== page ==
Such truth!

Jul. 8th, 2011


About Lyra's role in The Subtle Knife

Recently, someone posted that it is a common criticism of his Dark Materials that after Lyra meets Will, she let's him take over as the hero and becomes "the chick", only occasionally stepping in to provide lies (something that could be seen as a more "feminine wiles" kind of role).
I do think it could be said that, in a subtle way, in the amber spyglass Lyra and Will take on respectively feminine and masculine characteristics as they get more mature. But i'm not convinced it's done in a problematic way. That's a slightly different issue from the one raised above, however, which is about their roles after they meet in The Subtle Knife.
Lyra turns into "the chick"? I don't see it that way, because of this: while the Golden Compass is Lyra's story, I'd argue that The Subtle Knife is Will's. Lyra is still a very important part of it, but I think it can be considered Will's story (I could name a bunch of things to back this up, but let's just stick to the fact that it started with him in his world, they're looking for his father, and the subtle knife, after which the book is named, is now his.) And if it is Will's story, it will be more powerful if his decisions are able to shape it at least some of the time. Just like Lyra's did The Golden Compass.

Lyra helps Will in his quest and not vice versa, but I don't think this decision is based on gender roles, but on storytelling relating to whose story this is, as well as on the logical way to further develop her character. Because putting her in the situation of needing to help and think about someone else's well-being is a brilliant thing to ask of her! It's a real stretch for Lyra, who has always operated alone or with underlings, always as a leader, never as an equal to someone her own age.

So it doesn't happen to the detriment of her character; quite the opposite. And I think that's the main difference. Female characters in the role of "the chick" are by definition tokenized; they don't carry the weight and complexity (and hence ability to shape the plot) of being fully-realized and competent, active characters like their male counterparts. But Lyra's development as a person is just as emphasized here as it was in the Golden Compass, and I don't get the impression the author is placing any less importance on her as a person just because some of the events are more seminal to Will's story than hers.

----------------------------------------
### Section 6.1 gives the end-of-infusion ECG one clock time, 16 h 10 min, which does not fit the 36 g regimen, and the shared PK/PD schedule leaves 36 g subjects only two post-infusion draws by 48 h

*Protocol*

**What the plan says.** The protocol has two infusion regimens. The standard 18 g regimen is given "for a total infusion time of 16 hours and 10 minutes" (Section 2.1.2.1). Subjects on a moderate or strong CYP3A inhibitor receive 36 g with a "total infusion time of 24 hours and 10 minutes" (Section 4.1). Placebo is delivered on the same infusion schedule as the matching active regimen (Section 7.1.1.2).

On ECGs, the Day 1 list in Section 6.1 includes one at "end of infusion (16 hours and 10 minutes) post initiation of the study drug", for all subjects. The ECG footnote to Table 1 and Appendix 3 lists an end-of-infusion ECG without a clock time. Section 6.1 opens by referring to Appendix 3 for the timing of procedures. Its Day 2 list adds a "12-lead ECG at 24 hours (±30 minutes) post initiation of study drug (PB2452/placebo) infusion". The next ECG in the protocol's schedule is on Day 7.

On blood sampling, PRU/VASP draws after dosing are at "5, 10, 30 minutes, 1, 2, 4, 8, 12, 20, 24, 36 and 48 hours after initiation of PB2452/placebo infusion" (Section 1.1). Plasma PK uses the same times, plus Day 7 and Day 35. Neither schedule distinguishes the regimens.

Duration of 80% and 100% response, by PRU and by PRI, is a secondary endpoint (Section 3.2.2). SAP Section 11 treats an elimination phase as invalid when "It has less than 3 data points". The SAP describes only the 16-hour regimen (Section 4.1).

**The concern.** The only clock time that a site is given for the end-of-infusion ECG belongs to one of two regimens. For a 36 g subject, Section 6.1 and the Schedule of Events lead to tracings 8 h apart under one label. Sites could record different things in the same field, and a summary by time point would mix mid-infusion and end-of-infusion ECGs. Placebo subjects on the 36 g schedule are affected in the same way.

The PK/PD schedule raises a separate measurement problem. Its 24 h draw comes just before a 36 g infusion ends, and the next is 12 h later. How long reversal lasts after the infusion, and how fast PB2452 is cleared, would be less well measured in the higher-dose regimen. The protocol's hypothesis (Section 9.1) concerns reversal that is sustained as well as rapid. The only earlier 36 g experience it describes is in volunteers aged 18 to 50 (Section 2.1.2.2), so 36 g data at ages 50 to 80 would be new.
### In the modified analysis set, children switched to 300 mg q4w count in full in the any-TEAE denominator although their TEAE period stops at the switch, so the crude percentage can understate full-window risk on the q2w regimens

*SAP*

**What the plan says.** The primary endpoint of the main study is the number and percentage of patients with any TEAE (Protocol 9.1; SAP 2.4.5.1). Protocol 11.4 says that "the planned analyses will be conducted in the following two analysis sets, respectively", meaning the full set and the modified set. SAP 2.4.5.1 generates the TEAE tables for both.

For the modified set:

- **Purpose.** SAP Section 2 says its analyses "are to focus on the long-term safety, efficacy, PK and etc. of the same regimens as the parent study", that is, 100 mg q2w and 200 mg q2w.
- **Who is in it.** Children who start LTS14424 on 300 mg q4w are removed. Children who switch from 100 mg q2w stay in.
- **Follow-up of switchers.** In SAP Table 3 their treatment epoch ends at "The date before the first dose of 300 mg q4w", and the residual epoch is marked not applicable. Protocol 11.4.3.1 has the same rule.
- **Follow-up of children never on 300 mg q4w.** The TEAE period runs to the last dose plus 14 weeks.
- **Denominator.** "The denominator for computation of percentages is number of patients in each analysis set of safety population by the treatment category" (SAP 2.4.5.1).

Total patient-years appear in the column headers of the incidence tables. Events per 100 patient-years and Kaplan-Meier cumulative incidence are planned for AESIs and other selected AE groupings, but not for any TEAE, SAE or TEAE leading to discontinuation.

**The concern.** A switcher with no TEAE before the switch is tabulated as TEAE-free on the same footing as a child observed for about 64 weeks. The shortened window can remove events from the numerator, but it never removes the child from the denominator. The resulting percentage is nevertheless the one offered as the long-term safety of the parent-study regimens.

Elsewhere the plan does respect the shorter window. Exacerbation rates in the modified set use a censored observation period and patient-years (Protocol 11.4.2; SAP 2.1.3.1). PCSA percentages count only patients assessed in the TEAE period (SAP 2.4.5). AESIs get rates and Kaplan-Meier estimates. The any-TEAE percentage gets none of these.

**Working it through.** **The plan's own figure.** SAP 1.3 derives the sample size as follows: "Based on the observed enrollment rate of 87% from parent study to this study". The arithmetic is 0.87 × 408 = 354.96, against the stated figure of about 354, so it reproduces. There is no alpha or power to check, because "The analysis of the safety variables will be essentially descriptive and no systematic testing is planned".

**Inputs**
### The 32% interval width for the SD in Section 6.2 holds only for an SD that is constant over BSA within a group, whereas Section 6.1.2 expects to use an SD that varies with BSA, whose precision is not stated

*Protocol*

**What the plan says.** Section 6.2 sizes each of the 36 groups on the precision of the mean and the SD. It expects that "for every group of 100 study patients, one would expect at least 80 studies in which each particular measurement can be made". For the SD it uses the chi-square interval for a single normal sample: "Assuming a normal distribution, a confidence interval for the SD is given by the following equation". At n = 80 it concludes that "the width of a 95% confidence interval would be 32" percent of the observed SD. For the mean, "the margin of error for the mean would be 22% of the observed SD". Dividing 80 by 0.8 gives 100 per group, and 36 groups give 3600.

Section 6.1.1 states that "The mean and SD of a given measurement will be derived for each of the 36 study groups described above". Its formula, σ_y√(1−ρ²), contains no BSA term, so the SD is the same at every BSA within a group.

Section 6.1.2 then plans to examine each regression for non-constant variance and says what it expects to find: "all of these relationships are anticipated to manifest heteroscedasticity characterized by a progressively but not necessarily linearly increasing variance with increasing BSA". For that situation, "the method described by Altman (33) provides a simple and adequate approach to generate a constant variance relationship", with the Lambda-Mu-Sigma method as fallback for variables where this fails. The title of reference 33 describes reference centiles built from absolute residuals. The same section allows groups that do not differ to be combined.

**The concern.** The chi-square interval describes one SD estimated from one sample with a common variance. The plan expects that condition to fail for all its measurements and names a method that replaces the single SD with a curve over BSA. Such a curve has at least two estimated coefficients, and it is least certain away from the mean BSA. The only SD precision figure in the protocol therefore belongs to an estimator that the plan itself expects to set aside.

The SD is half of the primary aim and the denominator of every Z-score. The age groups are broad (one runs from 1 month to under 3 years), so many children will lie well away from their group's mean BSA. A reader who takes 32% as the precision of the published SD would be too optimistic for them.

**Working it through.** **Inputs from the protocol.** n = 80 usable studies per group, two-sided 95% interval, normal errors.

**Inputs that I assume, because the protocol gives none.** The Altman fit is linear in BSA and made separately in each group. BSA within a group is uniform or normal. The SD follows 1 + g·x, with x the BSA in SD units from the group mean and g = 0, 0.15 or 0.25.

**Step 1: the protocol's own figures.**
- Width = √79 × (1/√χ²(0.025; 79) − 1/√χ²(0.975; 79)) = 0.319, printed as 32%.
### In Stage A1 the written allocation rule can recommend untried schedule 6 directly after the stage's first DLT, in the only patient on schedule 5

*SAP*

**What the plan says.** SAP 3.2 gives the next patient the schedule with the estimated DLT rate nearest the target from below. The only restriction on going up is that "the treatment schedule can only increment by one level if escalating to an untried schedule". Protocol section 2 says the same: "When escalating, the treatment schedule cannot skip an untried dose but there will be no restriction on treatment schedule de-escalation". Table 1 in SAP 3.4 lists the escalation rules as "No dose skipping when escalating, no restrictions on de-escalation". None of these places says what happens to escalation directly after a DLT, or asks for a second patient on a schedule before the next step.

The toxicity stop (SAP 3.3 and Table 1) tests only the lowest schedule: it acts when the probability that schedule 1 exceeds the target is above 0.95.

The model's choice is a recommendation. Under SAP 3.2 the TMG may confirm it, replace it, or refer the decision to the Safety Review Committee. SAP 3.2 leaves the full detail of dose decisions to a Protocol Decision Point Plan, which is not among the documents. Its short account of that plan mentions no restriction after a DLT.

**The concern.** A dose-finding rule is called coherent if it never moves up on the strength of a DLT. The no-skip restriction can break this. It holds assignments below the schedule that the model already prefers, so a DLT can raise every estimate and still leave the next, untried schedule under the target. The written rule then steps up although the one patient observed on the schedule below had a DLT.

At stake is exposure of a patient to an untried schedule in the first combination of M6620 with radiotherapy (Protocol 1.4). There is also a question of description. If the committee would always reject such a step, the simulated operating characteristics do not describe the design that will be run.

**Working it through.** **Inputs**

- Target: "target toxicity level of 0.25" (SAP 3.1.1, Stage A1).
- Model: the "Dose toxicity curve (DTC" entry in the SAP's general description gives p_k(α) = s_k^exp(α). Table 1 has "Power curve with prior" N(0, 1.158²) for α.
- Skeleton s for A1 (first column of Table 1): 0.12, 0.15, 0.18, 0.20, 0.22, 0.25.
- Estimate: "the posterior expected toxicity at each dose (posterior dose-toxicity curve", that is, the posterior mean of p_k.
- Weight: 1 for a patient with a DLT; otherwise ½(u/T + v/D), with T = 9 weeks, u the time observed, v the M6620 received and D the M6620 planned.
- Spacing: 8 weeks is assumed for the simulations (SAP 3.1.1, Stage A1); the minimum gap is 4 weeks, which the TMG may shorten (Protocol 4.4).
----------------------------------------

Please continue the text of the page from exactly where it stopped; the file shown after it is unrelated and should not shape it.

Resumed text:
It can be easy to mix up the idea of "having an empowered, weighty character" with "having a character who physically fights and wins". Especially because so many people have subverted the traditional weaknesses of women characters by having them take on fierce, physical fighting roles. This in turn makes us hyper aware of any female characters who *aren't* taking on physical fighting roles, and it's led to a whole new problematic binary in which "empowered" means "able to kick butt like Lara Croft" not the more subtle "empowered by the author to be fully realized people who shape a story in a miriad of ways and are allowed to change and encounter situations in which their character development is crucial to the story. etc."

Oct. 13th, 2010




Aug. 27th, 2010


Fun links!

I just stumbled onto this: Patricia C. Wrede (Dealing with Dragons and lots of other books....) has a great blog.  She writes about writing and she's very practical... And because I like reading about writing by people who are very practical, I don't want to forget to go back!


On a less useful note, if you're looking to be cheered up, 'Mark Reads Harry Potter' is a lot of fun, especially the first few posts.  (He did some extremely funny reviews of Twilight, too, but those made me laugh in a negative way, and these just make me gleeful).